The global chemical weapons watchdog said on Tuesday that samples taken from Russian opposition leader Alexei Navalny, who claims he was poisoned by the Kremlin, contained a Novichok-type nerve agent.
The findings by the Organisation for the Prohibition of Chemical Weapons (OPCW) confirm similar results by a military laboratory in Germany, where Navalny was treated in hospital, and labs in France and Sweden.
OPCW chief Fernando Arias "considered that these results constitute a matter of grave concern," the Hague-based watchdog said in a statement.
The OPCW said that the blood and urine samples taken from Navalny in Germany by the watchdog's own experts contained signs of a "cholinesterase inhibitor" — a type of nerve agent.
The traces "have similar structural characteristics as the toxic chemicals" found in two Novichok chemicals that were banned by the Hague-based body in 2019.
The specific type of Novichok found in the Navalny samples was however not itself one of those placed on the banned list last year, the OPCW added.
Germany had formally requested the OPCW's "technical assistance," which member states are entitled to do when they believe there has been a chemical weapons incident.
OPCW chief Arias added that "the use of chemical weapons by anyone under any circumstances (is) reprehensible and wholly contrary to the legal norms established by the international community."
He said it was "important now" for (OPCW member states) "to uphold the norm they have decided to adhere to more than 25 years ago" when they signed the UN Chemical Weapons Convention.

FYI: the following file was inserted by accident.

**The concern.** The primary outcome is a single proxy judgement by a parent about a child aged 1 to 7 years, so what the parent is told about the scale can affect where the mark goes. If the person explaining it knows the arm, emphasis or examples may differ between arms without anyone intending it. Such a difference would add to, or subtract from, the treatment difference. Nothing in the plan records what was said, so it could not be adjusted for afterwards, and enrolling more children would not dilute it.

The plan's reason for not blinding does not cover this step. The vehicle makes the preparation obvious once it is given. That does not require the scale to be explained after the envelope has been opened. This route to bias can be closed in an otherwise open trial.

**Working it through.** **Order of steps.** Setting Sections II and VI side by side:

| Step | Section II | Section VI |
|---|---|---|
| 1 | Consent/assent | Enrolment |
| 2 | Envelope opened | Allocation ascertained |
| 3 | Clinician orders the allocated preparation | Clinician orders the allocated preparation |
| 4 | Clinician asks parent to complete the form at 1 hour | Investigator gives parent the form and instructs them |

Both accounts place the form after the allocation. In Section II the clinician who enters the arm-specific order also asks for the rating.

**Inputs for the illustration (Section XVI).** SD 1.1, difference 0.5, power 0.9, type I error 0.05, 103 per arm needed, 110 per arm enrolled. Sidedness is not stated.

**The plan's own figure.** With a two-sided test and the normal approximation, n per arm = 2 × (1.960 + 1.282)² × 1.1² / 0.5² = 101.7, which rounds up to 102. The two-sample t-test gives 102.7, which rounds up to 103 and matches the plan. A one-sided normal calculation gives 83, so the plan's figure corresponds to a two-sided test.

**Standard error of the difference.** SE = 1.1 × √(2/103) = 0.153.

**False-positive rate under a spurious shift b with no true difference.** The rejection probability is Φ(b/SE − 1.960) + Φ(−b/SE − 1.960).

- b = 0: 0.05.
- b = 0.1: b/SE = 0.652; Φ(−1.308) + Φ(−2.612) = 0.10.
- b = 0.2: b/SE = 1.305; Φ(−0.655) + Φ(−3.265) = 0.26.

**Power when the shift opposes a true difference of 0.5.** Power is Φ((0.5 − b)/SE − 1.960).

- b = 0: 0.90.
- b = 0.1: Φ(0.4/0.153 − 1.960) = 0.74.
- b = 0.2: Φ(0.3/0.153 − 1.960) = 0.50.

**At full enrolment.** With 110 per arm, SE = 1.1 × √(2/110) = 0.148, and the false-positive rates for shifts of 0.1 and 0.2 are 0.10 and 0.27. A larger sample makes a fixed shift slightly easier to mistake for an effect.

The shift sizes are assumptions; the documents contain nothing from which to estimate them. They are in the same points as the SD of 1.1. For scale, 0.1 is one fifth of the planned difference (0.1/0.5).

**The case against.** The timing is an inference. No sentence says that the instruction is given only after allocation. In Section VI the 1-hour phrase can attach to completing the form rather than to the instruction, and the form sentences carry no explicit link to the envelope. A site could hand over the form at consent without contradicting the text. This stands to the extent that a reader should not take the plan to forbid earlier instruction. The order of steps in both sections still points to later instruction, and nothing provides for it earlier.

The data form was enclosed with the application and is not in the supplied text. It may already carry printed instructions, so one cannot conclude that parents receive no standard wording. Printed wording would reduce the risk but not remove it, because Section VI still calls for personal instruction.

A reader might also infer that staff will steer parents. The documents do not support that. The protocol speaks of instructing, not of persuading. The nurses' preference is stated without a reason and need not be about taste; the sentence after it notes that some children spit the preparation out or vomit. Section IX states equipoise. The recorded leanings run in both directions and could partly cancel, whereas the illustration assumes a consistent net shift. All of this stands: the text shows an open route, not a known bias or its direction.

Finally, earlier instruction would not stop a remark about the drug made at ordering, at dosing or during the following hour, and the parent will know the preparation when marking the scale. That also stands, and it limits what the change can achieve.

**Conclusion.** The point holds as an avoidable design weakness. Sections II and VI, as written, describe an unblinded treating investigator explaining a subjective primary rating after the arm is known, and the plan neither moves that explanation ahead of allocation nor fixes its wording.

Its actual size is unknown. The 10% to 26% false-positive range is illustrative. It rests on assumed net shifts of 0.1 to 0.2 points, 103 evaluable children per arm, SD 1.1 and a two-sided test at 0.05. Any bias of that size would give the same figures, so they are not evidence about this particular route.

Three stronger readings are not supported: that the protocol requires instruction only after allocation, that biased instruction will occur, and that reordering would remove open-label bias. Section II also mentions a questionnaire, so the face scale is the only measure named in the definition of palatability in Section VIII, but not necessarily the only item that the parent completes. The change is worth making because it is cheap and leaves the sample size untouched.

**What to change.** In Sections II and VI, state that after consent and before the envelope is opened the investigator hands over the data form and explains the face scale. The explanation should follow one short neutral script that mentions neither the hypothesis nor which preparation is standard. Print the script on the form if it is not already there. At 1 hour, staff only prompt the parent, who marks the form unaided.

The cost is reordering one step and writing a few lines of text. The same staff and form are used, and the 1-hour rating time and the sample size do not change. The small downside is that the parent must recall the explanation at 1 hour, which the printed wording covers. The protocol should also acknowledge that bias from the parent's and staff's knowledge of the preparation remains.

Navalny was medically evacuated to Germany in late August after falling ill on a plane and spending several days in a Siberian hospital.
Tests by a German military laboratory found he was poisoned with the Soviet-designed nerve agent Novichok.
Russia insists its medical tests did not find poison in Navalny's system and has not accepted Germany's declarations, saying it requires more evidence.
Moscow has for several years alleged political bias at the OPCW, saying that it is being used as a tool by Western powers to target both Moscow and its ally Damascus.
The OPCW said on Monday it was "ready" to respond to a request from Moscow to send experts to Russia but "sought further clarification... on the type of expertise contemplated".
The watchdog has blamed Syria for a number of chemical attacks, most recently accusing the Syrian air force of a sarin attack on a village in 2017.
Western governments piled pressure on Moscow during this week's meeting of the OPCW Executive Council, the watchdog's governing body of member states.
Britain said there was "no doubt" Novichok was used to poison Navalny.
"The Russian authorities must fully investigate the circumstances of this chemical weapons attack on their soil," British representative Nicola Stewart told the meeting.
Britain has been pushing Russia for answers since the Novichok attack on former Soviet spy Sergei Skripal and his daughter in the English town of Salisbury in 2018. They survived but a British woman died.
Canada said Russia "must explain what happened so that those responsible may be held to account without delay."
The OPCW was founded in 1997 to uphold the Chemical Weapons Convention and now has 193 member states. In 2013 it was awarded the Nobel Peace Prize for its work in ridding the world of chemical weapons.